BP is now the world’s third largest manufacturer of solar cells—behind two Japanese companies—and an ardent supporter of the Kyoto Protocols on climate change. Whether or not Kyoto is ratified, BP has committed to meeting Kyoto’s greenhouse gas reduction goals for the company.
Shell is forecasting that renewable energy could meet half of all global energy demand by 2050—a market opportunity of tens of trillions of dollars.
Johnson & Johnson has also pledged to implement Kyoto whether the U.S. Senate ratifies the treaty or not. As a company, it will reduce greenhouse gas emissions seven percent below 1990 levels by 2010—with an interim goal of four percent in the first five years. This pledge covers 150 facilities in 50 countries.
IBM, which has already reduced its CO2 emissions by 20 percent from 1990 levels, has stunningly committed to further reductions of four percent a year into the indefinite future. The pledge covers its 30 manufacturing facilities in 14 countries.
Toyota and Honda have leaped ahead of the Big Three again, with efficient new cars for sale in America. Toyota’s Prius has a great sound system, comfortable seats, power everything, and a spacious trunk. My Prius, fully loaded, cost $21,000. The new Prius, coming next month, will be 15 percent more efficient – and the increased efficiency comes almost entirely from reprogramming its software!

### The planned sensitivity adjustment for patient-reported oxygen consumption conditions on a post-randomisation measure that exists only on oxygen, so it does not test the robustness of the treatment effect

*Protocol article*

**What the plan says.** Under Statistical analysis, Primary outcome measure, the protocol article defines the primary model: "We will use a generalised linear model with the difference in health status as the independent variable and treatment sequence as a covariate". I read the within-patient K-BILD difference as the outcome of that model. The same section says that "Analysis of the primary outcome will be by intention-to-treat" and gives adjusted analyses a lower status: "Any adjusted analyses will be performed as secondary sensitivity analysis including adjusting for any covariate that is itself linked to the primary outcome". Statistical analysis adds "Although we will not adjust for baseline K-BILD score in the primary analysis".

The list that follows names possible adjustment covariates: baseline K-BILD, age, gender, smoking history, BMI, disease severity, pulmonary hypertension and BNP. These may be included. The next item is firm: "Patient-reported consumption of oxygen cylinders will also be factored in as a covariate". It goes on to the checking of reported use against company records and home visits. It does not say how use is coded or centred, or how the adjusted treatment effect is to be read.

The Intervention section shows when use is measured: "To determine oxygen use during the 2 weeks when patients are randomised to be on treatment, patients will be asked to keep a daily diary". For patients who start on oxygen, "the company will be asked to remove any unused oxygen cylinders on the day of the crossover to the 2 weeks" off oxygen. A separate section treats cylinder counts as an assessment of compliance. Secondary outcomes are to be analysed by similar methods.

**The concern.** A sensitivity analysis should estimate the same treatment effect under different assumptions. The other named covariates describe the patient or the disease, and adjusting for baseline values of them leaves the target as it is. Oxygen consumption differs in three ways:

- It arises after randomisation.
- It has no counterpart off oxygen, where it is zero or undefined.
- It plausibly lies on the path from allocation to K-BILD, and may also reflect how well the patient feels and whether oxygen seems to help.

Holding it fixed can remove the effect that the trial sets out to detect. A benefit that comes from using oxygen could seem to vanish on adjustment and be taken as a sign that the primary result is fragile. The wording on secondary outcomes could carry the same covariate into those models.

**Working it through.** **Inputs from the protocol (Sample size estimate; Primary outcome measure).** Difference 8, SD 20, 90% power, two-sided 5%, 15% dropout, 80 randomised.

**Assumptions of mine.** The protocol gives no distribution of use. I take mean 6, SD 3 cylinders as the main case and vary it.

But even the best companies are not putting serious political muscle behind public policies that would internalize the costs of climate change.
For reasons that continue to baffle me, companies are extremely unlikely to lobby for tough environmental standards, even when they are head and shoulders above their competitors, and such standards would advance their own narrow economic prospects.
The Role of Shareholders
This, then, is where shareholder activism comes in.
The history of shareholder actions on behalf of the environment goes back at least to 1970, with Campaign GM. Ralph Nader, Bess Myerson Grant, GM heir Stewart Mott, and others went to the shareholders’ meeting in Detroit and demanded that GM clean up its cars.
In those days, this sort of thing was very suspect. There was never any chance of a victory against management. It was pure guerilla theater, with success weighed purely in terms of its ability to generate press coverage.
With the advent of ERISA, the growth of huge pension fund assets, the stunning growth of mutual funds, and so forth, shareholder activism is no longer just entertainment. In the post-Enron era—as clearly evidence by the 450 high-powered participants in this conference—a great many professional investors who in the past just scrutinized SEC filings and market forecasts and competitive moats are now looking at a broader picture with a much more independent eye.
Environmentalists have joined with shareholder activists to support changes in governance. And shareholder activists have joined environmentalists to support environmental transparency.
It is not uncommon today to see 30 percent of all voting shares voted against management on environmental issues—and an era of routine shareholder victories may not be far off.
Climate change may well be the first arena in which this sort of change takes hold. It has a number of attributes to recommend it.